It is a rite of passage that some children spend years yearning for, the day when they can walk out of school and forget about it forever. But one Inverclyde school is keeping in contact with its leavers for up to six months afterwards - and ex-pupils are delighted to get the call.
St Columba's High in Gourock decided in 2006 that more support was needed for leavers, particularly those in danger of failing to get into employment, education or training. They are a big issue for the school, since many pupils live in deprived areas.
Careers Scotland already kept in contact with leavers who had signed up for one of its careers interviews, but at that stage only about half were doing so. Starting from the winter leavers of 2006, principal guidance teacher Joe Stevenson decided to telephone every S4-5 leaver, and most of those who had been in S6, to see how they were getting on. "I wouldn't necessarily take a pupil saying they're going to college as read," he said. "They could change their mind and slip the net."
It was not thought necessary to contact former S6 pupils who had secured places at university, but when it came to contacting the summer leavers of 2007 in September and October last year, that still resulted in phone calls to about 100 former pupils.
Calls are informal and often amount to little more than a brief catch-up. Some are lengthier, although Mr Stevenson does not recall being on the phone for more than 10 to 15 minutes at a time. Even so, he admits the work can be "time-consuming" and the school plans to lighten the load by asking clerical staff to make some calls.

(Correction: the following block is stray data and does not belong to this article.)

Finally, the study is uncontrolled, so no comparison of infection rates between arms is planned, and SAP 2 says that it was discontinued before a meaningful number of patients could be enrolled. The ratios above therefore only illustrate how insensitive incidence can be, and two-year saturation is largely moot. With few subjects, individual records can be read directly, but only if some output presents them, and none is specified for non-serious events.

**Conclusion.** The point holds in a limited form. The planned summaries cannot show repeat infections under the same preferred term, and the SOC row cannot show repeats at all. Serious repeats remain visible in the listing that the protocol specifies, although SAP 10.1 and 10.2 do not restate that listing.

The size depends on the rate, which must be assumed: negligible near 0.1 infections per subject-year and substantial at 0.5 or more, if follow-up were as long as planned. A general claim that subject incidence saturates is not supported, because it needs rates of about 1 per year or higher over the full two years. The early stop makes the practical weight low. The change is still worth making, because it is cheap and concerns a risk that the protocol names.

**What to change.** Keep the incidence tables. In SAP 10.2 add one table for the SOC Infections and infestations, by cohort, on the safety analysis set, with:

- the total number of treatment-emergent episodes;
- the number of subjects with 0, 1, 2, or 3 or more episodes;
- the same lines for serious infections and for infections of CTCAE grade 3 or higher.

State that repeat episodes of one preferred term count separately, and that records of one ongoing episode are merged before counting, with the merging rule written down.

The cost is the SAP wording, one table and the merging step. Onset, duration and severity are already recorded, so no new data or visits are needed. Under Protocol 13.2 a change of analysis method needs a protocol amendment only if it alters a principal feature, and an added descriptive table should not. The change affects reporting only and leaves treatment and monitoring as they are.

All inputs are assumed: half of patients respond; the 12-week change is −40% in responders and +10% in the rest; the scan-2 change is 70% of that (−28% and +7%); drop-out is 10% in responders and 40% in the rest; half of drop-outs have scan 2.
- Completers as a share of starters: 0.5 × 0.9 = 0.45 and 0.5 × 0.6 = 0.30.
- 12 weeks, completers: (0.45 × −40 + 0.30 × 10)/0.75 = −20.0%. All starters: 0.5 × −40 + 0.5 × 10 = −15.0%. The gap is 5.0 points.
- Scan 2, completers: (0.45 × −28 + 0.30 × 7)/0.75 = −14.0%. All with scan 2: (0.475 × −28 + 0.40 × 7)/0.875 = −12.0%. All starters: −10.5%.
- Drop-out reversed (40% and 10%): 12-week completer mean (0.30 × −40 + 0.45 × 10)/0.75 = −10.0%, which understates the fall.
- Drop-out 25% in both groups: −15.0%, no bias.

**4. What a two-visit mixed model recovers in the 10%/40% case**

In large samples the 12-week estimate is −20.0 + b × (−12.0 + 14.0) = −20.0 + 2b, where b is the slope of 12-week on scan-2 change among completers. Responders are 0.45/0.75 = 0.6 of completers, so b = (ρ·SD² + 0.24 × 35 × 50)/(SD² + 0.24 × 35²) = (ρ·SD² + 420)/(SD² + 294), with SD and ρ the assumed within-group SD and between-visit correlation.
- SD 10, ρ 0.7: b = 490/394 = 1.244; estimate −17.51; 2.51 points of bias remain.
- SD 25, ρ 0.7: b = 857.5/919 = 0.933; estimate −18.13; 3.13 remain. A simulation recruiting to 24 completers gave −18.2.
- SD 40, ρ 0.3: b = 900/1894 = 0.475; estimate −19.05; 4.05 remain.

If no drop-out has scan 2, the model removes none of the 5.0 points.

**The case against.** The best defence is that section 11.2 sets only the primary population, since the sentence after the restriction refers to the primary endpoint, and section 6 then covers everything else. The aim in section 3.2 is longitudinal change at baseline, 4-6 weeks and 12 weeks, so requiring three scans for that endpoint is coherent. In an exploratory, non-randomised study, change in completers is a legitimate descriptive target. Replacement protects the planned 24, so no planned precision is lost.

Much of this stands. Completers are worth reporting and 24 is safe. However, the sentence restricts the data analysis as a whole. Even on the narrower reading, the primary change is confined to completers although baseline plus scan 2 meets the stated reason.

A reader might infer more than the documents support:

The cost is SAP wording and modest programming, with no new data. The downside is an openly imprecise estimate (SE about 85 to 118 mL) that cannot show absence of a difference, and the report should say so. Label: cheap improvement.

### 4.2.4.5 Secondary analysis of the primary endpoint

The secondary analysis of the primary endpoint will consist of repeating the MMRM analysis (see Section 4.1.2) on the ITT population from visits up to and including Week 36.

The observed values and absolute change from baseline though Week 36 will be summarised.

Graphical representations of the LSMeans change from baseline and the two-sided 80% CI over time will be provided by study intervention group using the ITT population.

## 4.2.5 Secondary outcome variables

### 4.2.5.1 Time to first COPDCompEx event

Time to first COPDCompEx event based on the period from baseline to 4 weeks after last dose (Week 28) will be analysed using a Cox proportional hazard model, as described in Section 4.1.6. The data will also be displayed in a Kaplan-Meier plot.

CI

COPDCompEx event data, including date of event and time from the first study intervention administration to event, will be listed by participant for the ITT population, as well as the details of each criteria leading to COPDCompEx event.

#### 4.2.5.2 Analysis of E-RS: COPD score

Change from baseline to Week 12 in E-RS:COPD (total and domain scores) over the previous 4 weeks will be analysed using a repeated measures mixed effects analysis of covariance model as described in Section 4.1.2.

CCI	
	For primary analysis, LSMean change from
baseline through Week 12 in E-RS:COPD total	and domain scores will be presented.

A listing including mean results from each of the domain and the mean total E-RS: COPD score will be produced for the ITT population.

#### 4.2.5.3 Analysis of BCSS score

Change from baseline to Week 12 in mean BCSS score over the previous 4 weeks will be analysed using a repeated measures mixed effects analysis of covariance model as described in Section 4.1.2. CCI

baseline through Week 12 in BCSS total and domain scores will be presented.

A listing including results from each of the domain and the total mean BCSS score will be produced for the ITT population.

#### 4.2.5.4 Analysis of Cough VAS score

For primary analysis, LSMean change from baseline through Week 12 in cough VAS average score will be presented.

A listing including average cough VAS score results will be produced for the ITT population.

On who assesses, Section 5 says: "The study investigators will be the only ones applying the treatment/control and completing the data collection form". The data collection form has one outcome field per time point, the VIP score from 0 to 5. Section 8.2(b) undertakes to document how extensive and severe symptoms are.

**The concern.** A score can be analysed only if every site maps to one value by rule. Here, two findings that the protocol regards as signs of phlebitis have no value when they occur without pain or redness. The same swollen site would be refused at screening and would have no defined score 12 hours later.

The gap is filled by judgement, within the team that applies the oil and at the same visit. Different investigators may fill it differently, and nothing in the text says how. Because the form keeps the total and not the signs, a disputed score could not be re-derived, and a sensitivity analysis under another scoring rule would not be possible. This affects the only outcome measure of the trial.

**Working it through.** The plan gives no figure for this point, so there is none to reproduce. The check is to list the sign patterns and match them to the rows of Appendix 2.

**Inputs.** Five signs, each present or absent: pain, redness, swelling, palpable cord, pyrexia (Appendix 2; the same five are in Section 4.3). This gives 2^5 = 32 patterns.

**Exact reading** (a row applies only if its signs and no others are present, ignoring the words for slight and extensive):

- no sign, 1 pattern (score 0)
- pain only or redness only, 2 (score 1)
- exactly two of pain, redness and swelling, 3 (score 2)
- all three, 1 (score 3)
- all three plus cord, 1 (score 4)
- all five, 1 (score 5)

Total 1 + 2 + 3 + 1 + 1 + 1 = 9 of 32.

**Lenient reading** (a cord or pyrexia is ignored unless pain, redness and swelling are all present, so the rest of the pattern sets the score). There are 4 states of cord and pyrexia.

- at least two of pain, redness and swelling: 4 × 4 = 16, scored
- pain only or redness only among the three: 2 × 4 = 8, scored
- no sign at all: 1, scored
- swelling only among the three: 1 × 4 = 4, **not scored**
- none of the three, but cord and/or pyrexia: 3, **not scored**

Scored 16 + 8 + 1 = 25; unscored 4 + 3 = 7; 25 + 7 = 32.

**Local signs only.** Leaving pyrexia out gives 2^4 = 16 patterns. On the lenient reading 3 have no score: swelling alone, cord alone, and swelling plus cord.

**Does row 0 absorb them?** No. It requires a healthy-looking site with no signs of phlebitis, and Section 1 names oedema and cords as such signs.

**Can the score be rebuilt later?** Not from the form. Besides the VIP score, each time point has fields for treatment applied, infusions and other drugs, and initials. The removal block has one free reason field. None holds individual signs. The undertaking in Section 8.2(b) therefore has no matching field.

Parents and former pupils are "surprised and genuinely pleased that we're talking to them". Some parents even keep Mr Stevenson up to date with what elder brothers and sisters have been doing.
He stresses that the aim "is not to put pressure on - it's to offer support". But if a former pupil is thought to need it, the school has a worker who will arrange fortnightly home visits to work out a way forward. One boy who left last summer was found to be struggling, but within a month of the worker making contact, he had started training in the building trade, which he is still involved in.
Mr Stevenson believes this type of work is crucial as Scotland moves towards a curriculum spanning the ages three to 18, and that A Curriculum for Excellence puts the onus on teachers to take responsibility for young people even if they have left school.
The contact with St Columba's leavers builds on extensive work done while pupils are still at school, with lots of help from Careers Scotland. Staff identify pupils from S2 who are potentially at risk, and schemes such as Activate, which works on skills needed in the workplace, help prepare for the outside world. "We raise awareness in school that there is a life after school at a very early stage," Mr Stevenson said. "We've got very, very few demotivated pupils."
In theory, the school will keep contact with former pupils for up to six months after they leave, but that period may be extended. Mr Stevenson said one boy who left last summer was still struggling, so the school remained in touch.
"Too often in the past, young people left and that was it," he said. "If there's a young person who has left who is not in employment, education or training, that contact will remain for as long as it needs to be there."